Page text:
It is particularly appropriate to begin our quest for happiness with stationary states, because in real-life terms, the stability of an unchanging stationary situation usually marks the first step toward happiness, implying that at least things are not getting any worse! Indeed, we all seek some level of stability in life to give us a sense of security. We have a name for the desirable stationary states in life: states of contentment. If you can manage to be content most of the time with what you have, then you can be reasonably assured that your life has been a success. As with quantum states, numerous stationary states are possible for every individual — each of those states corresponding to a different combination of situations with which someone could be content. Despite popular beliefs to the contrary, we don't all need to be rich and famous to be content. For example, you could be content with a stable desk job with a caring family to return to every evening in a middle-class suburb; or you could be enjoying the single life as a millionaire actor in a successful sitcom with a mansion by the beach and a Ferrari in your garage; or you could even achieve a high level of contentment working the night shift in the local four-year college where your kids can attend for free, and you enjoy your local community activities and the bowling league. We can keep adding to the list and could potentially find stability and contentment in any one of a wide variety of life situations. Yet, as we all know, lasting contentment is not easy to find, and that is because there is something very particular about stationary states — in life, as well as in quantum mechanics.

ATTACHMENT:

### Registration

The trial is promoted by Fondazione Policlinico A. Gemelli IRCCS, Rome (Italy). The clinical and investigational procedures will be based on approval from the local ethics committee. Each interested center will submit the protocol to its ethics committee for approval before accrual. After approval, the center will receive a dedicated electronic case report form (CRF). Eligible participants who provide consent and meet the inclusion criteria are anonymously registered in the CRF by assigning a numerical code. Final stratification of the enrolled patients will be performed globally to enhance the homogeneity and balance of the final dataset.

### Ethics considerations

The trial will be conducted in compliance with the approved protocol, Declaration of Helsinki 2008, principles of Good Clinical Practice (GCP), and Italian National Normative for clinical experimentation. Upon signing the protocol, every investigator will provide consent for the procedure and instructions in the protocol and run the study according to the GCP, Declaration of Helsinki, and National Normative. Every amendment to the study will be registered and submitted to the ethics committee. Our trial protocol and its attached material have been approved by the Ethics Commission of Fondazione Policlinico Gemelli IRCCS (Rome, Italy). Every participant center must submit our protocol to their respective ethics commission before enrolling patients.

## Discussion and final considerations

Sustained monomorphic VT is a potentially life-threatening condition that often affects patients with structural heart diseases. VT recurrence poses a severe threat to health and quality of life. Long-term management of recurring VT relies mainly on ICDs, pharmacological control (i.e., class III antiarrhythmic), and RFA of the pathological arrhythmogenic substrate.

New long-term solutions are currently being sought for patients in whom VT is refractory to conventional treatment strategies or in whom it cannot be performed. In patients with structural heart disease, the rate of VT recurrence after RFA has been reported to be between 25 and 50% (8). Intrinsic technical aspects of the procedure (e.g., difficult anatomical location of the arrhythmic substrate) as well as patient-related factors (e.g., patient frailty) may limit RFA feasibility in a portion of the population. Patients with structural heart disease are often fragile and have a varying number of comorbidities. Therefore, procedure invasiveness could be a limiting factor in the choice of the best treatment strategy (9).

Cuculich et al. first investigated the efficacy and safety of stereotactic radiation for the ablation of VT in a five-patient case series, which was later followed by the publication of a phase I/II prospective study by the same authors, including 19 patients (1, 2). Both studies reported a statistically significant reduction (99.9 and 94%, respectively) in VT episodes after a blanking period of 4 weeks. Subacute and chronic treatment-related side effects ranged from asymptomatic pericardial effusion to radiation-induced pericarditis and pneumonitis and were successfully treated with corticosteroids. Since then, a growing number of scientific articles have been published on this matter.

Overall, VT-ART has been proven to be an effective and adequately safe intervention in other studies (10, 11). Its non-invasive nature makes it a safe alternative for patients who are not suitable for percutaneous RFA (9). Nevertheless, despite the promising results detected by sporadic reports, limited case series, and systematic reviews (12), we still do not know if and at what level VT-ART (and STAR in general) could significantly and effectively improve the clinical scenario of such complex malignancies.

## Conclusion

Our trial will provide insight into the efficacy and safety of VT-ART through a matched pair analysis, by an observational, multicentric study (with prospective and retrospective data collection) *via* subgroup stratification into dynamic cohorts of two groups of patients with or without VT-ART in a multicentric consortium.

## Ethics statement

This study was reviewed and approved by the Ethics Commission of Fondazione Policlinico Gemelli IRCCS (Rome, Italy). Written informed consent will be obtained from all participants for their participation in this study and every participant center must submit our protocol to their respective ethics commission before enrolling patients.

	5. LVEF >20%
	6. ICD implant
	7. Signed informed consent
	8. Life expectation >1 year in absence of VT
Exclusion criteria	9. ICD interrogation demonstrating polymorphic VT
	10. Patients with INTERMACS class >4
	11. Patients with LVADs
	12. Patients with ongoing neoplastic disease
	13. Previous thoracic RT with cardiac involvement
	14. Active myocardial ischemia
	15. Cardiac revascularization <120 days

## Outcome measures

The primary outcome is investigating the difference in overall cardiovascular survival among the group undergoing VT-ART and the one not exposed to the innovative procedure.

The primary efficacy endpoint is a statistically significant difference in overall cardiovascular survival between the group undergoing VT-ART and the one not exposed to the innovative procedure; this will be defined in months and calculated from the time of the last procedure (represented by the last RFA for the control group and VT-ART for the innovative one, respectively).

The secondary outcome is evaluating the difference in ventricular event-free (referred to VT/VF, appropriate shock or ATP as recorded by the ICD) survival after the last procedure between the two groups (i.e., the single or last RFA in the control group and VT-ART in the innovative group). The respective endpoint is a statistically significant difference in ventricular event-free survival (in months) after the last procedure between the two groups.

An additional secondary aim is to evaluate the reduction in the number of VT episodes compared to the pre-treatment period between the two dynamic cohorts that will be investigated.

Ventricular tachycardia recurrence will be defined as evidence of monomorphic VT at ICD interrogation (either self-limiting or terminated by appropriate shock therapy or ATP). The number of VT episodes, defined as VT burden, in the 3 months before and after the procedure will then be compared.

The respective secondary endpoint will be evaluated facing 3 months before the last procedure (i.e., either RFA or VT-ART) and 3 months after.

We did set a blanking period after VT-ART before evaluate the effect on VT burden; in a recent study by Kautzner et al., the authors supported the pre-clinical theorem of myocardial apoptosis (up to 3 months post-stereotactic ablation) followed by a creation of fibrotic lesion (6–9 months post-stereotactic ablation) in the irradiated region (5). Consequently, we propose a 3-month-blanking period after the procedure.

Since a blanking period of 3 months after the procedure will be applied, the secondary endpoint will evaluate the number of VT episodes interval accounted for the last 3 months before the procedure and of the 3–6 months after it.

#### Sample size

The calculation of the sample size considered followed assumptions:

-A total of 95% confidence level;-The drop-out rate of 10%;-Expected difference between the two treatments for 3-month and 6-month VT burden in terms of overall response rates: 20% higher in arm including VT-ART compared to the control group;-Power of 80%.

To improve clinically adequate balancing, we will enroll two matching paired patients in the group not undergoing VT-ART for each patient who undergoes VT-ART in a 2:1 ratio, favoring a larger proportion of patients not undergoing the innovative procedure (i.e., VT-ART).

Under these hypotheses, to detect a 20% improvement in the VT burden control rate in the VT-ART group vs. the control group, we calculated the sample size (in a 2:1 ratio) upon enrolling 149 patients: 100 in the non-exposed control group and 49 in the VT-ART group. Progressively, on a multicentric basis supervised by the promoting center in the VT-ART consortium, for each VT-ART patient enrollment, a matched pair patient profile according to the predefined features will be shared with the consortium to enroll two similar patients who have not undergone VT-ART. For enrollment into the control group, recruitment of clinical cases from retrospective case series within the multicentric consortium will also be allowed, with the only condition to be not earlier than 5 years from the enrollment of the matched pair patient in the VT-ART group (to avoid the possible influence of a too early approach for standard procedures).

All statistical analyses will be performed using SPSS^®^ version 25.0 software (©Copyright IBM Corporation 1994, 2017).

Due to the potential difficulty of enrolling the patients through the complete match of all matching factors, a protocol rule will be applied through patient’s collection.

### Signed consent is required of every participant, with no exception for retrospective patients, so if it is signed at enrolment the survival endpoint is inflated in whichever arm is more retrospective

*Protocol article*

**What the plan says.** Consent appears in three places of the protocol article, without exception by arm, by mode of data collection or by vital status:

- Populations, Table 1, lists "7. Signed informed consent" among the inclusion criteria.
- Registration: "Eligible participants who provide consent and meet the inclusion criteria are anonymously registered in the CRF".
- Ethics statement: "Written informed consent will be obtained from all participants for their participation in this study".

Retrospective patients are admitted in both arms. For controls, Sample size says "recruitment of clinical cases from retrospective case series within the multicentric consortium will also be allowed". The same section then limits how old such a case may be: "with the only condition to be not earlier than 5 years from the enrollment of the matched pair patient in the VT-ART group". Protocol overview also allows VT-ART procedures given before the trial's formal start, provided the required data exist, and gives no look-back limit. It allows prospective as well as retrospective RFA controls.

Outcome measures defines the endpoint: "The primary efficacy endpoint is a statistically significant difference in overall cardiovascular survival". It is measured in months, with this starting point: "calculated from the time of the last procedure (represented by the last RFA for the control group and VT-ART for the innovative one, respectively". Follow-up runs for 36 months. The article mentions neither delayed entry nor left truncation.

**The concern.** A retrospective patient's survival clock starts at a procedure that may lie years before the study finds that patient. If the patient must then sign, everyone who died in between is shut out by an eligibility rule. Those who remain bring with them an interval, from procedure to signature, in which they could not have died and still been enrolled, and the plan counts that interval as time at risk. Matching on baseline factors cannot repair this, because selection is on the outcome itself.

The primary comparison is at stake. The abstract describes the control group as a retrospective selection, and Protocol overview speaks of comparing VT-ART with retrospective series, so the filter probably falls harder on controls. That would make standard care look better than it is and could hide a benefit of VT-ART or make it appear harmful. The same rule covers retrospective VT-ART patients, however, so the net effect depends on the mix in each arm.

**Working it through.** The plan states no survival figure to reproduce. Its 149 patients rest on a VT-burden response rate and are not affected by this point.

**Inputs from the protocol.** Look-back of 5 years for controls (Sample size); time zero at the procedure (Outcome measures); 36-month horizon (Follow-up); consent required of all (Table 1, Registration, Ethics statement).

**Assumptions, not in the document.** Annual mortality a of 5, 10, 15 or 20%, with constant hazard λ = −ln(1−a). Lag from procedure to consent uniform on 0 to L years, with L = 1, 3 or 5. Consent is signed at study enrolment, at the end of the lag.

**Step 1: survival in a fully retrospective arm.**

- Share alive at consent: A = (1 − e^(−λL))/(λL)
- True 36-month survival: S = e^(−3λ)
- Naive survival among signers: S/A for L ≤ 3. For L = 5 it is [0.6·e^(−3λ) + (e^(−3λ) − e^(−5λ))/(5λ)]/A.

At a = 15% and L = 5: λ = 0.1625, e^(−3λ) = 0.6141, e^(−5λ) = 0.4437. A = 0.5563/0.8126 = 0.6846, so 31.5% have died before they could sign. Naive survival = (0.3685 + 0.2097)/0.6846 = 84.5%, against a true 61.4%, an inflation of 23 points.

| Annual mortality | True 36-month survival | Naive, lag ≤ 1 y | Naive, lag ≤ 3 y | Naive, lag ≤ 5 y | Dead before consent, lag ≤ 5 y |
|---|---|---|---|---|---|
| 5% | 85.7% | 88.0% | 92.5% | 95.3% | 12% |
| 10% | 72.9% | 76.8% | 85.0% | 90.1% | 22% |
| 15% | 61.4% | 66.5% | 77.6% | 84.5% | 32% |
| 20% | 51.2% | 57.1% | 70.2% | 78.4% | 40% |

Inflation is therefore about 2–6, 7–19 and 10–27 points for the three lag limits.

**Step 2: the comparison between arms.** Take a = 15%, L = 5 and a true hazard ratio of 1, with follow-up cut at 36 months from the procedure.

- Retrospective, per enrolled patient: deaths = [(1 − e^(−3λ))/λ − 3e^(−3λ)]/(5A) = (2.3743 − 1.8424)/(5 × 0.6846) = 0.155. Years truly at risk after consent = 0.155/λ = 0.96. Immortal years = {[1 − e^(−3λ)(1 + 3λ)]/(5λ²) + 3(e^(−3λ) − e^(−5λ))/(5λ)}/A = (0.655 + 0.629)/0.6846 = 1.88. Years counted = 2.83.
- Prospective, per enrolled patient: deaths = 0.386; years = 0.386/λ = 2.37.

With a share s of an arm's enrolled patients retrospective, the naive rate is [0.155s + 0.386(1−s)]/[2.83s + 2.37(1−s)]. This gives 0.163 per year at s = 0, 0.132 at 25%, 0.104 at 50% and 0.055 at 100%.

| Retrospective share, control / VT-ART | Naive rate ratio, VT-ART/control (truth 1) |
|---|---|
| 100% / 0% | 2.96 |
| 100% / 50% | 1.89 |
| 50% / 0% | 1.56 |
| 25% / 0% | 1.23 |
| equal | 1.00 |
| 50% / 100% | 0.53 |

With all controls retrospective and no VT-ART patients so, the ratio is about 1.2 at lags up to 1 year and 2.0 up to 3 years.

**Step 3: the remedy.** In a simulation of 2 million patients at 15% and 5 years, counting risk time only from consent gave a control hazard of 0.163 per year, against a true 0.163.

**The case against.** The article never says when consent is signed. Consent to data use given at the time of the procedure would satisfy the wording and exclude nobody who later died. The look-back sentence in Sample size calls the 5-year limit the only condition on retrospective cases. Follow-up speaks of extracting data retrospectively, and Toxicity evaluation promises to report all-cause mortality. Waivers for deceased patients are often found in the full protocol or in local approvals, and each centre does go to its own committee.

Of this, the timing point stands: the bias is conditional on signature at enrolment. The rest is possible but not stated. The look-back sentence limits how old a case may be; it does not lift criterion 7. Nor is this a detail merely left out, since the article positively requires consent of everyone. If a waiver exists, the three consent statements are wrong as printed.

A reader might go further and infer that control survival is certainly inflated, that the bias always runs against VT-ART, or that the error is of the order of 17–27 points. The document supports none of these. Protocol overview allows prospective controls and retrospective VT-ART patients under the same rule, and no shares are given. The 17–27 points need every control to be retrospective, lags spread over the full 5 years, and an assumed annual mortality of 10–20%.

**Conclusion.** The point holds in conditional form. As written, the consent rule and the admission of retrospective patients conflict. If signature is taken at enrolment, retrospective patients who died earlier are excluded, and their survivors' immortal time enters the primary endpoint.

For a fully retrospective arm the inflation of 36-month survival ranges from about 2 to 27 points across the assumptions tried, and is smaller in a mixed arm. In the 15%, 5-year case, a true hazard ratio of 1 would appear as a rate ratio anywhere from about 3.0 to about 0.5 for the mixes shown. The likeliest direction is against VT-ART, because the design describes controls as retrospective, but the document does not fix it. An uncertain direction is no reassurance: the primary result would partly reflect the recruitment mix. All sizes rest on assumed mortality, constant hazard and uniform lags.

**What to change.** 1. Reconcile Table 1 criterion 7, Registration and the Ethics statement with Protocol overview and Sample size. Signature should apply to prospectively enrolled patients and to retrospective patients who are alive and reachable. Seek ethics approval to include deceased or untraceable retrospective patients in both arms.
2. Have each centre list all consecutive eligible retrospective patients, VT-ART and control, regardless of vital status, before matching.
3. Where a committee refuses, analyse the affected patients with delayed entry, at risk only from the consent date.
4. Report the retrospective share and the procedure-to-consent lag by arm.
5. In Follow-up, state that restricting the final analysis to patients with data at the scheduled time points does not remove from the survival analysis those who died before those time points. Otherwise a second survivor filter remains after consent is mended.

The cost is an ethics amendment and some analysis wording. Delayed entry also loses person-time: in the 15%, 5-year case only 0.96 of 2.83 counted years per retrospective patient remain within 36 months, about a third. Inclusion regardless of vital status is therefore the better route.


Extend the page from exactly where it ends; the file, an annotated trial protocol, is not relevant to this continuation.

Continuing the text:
After all, if stability were all there was to stationary states, Bohr would hardly have had to start a whole quantum revolution on account of them. You see, the most interesting thing about stationary states is that stationary states are very specific; we can't just pick any available state of the system and call it a stationary state. And the reason goes straight to the heart of what is quantum about quantum mechanics.